Wooo!!! I am excited to report that I was able to come in 1st OVERALL for the Point Rat Paragliding Competition! Could this be the first time that a woman has won a paragliding competition in the US? Or anywhere? I really don't know.
I now live just 3 miles from the Point of the Mountain, famous for it's morning and evening consistent paragliding winds, and a popular spot to both learn the sport and get better at it. For the second year, this was home to the Point Rat Paragliding Competition, a series of tasks held from May to September. Each month, the task changes, but always starts and ends at the North Side, which is the evening site for paragliders as the winds blow down from the great salt lake.
Each tasks consist of 12 turn points, ranging in total distance from 13-24 kilometers, which could take anywhere between 20 minutes and an hour and a half to complete. The tasks get harder and longer as the months go on, until very few people are able to even complete the task in September. Details are here if you interested in competing: Utah Hang Gliding and Paragliding Association
The North Side wasn't very consistent this summer, sometimes only offering a couple of nights per month of flyable weather. That doesn't leave much time to finish 5 tasks (and do them fast, too!) The trick on North Side is that the winds have to be strong enough to bench up from the lower launch, but not too strong that it's impossible to reach some of the distance turn points. The point is flyable only an hour or two before sunset, so the trick is to get launched as early as possible, but not too early that it's too strong. Although we were gone for a few months this summer, when we were in Utah I tried to get up to fly every night it seemed to be good. Even at that, I sunk out trying to finished the tasks at least 5 times, having to hike back to my car or to the house from a few interesting places!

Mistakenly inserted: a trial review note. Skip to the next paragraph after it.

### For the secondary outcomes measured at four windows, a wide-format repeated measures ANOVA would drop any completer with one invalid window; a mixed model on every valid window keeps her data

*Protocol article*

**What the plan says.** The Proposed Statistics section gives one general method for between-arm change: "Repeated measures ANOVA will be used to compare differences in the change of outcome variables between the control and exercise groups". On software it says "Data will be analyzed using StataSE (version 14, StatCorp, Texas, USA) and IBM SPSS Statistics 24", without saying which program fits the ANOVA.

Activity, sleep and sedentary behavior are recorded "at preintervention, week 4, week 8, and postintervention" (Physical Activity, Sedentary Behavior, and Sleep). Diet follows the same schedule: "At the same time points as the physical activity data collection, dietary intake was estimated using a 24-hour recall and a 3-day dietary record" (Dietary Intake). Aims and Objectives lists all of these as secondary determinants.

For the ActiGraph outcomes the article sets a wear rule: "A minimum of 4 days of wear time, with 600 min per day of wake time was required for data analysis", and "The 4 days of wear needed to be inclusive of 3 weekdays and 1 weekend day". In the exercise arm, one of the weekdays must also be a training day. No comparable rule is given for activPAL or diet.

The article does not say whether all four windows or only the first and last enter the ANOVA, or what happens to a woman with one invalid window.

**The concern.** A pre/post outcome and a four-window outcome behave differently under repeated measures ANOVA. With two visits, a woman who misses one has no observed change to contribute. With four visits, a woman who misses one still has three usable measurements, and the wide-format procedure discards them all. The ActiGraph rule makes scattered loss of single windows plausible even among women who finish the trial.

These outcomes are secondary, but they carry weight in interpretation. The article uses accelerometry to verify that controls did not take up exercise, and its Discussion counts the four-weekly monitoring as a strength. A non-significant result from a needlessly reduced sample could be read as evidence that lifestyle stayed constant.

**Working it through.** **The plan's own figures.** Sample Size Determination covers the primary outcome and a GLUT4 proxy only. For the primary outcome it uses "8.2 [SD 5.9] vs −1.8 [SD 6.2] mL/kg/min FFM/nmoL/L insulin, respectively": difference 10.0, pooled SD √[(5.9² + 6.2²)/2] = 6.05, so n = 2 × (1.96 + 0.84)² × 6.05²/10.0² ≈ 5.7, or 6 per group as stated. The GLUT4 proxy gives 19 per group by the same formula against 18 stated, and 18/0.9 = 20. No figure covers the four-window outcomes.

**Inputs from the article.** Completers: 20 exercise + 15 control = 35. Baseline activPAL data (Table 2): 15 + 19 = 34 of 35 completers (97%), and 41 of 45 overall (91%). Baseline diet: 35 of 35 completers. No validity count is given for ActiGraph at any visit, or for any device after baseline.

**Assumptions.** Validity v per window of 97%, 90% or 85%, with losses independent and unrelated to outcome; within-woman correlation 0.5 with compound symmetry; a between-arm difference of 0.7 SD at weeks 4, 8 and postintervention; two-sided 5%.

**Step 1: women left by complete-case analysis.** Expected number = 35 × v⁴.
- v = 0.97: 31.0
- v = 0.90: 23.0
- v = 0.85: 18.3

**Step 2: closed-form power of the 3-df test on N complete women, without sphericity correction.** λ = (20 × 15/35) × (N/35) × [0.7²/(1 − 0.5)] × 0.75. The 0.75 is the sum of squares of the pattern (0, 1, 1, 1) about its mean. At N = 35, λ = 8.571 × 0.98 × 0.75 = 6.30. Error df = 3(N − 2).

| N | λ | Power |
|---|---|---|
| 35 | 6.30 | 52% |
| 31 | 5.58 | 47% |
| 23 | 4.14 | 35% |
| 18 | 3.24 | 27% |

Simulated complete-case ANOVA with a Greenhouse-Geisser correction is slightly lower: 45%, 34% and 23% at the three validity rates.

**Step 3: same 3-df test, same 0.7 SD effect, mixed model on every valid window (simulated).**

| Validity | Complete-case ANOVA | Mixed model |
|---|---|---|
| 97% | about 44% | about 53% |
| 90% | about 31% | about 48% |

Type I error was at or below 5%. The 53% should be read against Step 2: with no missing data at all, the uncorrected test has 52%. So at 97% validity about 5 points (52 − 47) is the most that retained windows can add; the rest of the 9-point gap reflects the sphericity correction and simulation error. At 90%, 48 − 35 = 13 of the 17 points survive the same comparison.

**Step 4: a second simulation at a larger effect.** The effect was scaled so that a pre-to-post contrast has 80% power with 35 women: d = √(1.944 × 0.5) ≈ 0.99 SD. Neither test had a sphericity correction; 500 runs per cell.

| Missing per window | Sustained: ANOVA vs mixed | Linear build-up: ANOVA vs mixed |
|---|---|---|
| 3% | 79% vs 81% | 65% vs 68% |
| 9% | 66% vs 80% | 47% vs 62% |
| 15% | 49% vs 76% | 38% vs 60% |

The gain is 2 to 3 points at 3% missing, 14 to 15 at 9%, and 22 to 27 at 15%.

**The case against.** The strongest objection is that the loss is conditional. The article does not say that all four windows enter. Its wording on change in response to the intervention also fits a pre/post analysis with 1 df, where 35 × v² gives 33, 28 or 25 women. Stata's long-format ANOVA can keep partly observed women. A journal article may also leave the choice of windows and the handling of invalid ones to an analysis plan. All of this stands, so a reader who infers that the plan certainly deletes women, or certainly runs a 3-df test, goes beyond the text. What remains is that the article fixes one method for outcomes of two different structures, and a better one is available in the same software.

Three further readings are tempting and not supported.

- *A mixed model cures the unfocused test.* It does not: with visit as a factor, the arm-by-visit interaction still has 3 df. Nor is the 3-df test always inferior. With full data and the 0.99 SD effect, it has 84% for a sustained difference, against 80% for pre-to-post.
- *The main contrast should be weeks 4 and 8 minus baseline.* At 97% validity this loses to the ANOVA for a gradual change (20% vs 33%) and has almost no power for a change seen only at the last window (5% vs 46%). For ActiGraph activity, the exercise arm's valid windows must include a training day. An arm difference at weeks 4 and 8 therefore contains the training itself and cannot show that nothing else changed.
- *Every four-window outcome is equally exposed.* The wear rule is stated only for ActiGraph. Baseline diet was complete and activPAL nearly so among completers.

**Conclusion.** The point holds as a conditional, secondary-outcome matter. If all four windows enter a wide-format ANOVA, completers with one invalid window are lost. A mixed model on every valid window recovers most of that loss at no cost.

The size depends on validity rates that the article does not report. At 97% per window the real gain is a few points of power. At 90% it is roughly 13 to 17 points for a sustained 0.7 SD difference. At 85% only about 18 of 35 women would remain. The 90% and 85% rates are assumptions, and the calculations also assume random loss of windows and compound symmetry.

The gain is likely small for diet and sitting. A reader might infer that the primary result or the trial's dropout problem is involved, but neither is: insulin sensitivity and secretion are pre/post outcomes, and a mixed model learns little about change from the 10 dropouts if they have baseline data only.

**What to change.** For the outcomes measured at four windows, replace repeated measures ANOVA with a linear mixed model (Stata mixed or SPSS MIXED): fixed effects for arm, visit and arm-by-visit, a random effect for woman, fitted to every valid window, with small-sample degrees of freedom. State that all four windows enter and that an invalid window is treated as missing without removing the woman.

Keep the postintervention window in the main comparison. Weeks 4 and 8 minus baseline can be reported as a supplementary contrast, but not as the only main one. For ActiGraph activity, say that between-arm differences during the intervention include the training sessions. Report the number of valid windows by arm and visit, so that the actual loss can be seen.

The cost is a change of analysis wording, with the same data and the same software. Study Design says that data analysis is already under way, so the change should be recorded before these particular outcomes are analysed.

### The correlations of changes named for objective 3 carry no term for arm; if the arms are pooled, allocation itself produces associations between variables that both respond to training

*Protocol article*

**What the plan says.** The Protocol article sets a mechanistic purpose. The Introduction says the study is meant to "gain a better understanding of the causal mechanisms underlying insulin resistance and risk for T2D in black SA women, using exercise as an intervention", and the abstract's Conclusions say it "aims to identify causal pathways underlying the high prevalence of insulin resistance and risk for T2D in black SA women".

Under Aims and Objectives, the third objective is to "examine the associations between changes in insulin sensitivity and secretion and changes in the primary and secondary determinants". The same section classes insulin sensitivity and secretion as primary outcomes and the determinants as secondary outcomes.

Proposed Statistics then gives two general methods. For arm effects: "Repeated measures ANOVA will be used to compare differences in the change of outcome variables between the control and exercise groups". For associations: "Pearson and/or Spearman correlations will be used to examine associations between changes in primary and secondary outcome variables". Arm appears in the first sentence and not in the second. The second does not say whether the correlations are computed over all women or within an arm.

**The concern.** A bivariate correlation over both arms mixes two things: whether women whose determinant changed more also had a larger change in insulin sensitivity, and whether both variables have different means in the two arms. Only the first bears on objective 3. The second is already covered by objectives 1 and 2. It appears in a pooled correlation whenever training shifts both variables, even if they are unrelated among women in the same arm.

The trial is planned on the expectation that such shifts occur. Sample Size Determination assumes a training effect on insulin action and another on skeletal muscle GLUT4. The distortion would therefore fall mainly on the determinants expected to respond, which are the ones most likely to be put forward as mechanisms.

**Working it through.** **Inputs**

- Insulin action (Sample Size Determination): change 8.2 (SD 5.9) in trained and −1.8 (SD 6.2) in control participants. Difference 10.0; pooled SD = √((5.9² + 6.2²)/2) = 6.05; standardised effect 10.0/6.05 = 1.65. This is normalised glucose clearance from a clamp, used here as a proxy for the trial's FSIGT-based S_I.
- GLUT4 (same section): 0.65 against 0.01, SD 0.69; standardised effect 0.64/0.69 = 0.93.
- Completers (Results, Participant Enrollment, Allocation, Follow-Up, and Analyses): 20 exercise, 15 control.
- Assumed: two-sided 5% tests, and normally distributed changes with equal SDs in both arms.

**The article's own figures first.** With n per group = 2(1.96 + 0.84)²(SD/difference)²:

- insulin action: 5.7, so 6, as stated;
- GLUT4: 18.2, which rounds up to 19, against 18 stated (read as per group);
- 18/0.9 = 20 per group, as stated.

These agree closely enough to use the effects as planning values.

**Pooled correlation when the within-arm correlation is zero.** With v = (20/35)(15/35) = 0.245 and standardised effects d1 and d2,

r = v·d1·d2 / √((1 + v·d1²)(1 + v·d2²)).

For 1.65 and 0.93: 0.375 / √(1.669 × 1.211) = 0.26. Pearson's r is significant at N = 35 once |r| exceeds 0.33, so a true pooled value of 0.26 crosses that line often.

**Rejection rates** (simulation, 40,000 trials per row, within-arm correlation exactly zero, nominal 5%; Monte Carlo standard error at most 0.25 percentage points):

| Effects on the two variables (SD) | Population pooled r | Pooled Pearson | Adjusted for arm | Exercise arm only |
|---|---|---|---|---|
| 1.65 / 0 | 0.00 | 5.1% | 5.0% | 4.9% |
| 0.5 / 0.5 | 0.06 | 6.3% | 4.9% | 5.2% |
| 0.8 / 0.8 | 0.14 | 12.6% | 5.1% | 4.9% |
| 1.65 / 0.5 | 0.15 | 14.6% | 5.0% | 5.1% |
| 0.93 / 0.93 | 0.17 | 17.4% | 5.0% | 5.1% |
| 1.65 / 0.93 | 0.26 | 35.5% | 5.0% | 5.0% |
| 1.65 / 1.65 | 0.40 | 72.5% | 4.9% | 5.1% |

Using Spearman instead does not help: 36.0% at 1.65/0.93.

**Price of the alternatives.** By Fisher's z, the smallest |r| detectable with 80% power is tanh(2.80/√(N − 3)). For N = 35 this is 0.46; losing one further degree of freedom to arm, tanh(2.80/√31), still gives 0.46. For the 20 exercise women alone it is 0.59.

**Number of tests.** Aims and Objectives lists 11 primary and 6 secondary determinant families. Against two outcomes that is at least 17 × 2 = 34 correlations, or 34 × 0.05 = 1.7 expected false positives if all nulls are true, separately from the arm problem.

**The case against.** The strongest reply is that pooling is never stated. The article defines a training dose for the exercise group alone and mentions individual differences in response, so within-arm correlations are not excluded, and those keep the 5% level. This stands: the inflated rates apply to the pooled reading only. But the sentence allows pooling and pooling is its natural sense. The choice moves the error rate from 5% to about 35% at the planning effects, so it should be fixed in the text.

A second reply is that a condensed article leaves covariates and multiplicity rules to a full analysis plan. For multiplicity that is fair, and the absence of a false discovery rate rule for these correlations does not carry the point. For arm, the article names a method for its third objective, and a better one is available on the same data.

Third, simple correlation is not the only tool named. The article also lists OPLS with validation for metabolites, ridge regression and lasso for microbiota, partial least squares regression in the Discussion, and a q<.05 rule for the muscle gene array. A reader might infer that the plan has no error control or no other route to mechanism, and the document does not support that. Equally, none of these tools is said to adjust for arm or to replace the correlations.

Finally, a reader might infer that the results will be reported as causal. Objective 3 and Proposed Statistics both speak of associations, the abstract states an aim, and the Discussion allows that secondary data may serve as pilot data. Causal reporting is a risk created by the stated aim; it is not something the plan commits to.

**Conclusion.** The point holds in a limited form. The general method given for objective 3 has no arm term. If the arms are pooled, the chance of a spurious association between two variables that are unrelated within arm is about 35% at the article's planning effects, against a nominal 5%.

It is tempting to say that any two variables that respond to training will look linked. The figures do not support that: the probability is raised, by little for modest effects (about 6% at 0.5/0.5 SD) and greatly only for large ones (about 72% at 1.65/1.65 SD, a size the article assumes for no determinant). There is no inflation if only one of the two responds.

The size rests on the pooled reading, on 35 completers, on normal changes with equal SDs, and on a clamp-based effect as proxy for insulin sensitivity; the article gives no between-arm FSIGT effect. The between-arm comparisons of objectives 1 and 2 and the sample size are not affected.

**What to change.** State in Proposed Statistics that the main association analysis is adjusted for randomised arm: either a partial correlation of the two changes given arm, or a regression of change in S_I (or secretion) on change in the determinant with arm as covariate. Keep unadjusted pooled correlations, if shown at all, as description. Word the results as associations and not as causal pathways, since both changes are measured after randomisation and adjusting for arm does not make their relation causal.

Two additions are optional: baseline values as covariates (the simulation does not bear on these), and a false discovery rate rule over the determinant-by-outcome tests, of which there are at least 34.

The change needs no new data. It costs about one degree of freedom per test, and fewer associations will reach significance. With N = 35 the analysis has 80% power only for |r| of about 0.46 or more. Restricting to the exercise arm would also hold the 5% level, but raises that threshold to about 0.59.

The race was close all the way through the series, with Brad Fairchild leading the overall by a fair margin. When I got back from traveling in August, I knew I had to finish 4 tasks in just 2 months, which was not going to be easy. I had some setbacks too....on a great night, I flew a task really quickly, only to realize that I had entered a turn point incorrectly, giving me nothing for the night!?! Another night, I made it to the final turn point on a hillside, only to sink behind it and top land, again unable to finish the task.
With 2 days left in September, I still hadn't finished the final task, the weather wasn't looking good, and the days were getting really short. It came down to the final night, I got a good launch cycle, and the lift was just high enough I could fly the course without sinking out. I pushed my glider around on full speed bar, and was able to not only finish the September task, but win it by about 20 minutes...enough to put me in first place overall. I was very excited!
You'll see in the results that the lowest score out of the 5 months was dropped, which is why I don't have a number in T1. Below the overall results I have broken down how the task is run by going through the August competition. I loved this competition, and many thanks to the organizers for putting it together for a second year. It makes flying on the North Side a real challenge!
Below is an example of a monthly task (August). On the night I finished this task, Jim and I flew it together. He led me out and managed to finish ahead of me by a few minutes to win the month!
Map of all the possible turn points and showing the North Side ridge (launch is at WINDSO)
Task #4 – AUGUST
(The numbers are the size of the circle we have to fly through in meters)
TP1 - FRONT 200
TP2 - FLAG 400
TP3 - INT 200
TP4 - SLIDE 400
TP5 - RVS 200
TP6 - SUNKN 400
TP7 - BONDOK 200
TP8 - PARTY 400
TP9 - HRTPON 400
TP10 - KNOB 400
TP 11 - OSBOME 200
TP12 - WINDSO 200
August Turnpoints Map
|Here's the track of my August task, showing both the straight lines between turn points, and the track I actually flew (the crooked one!).|
August Task Results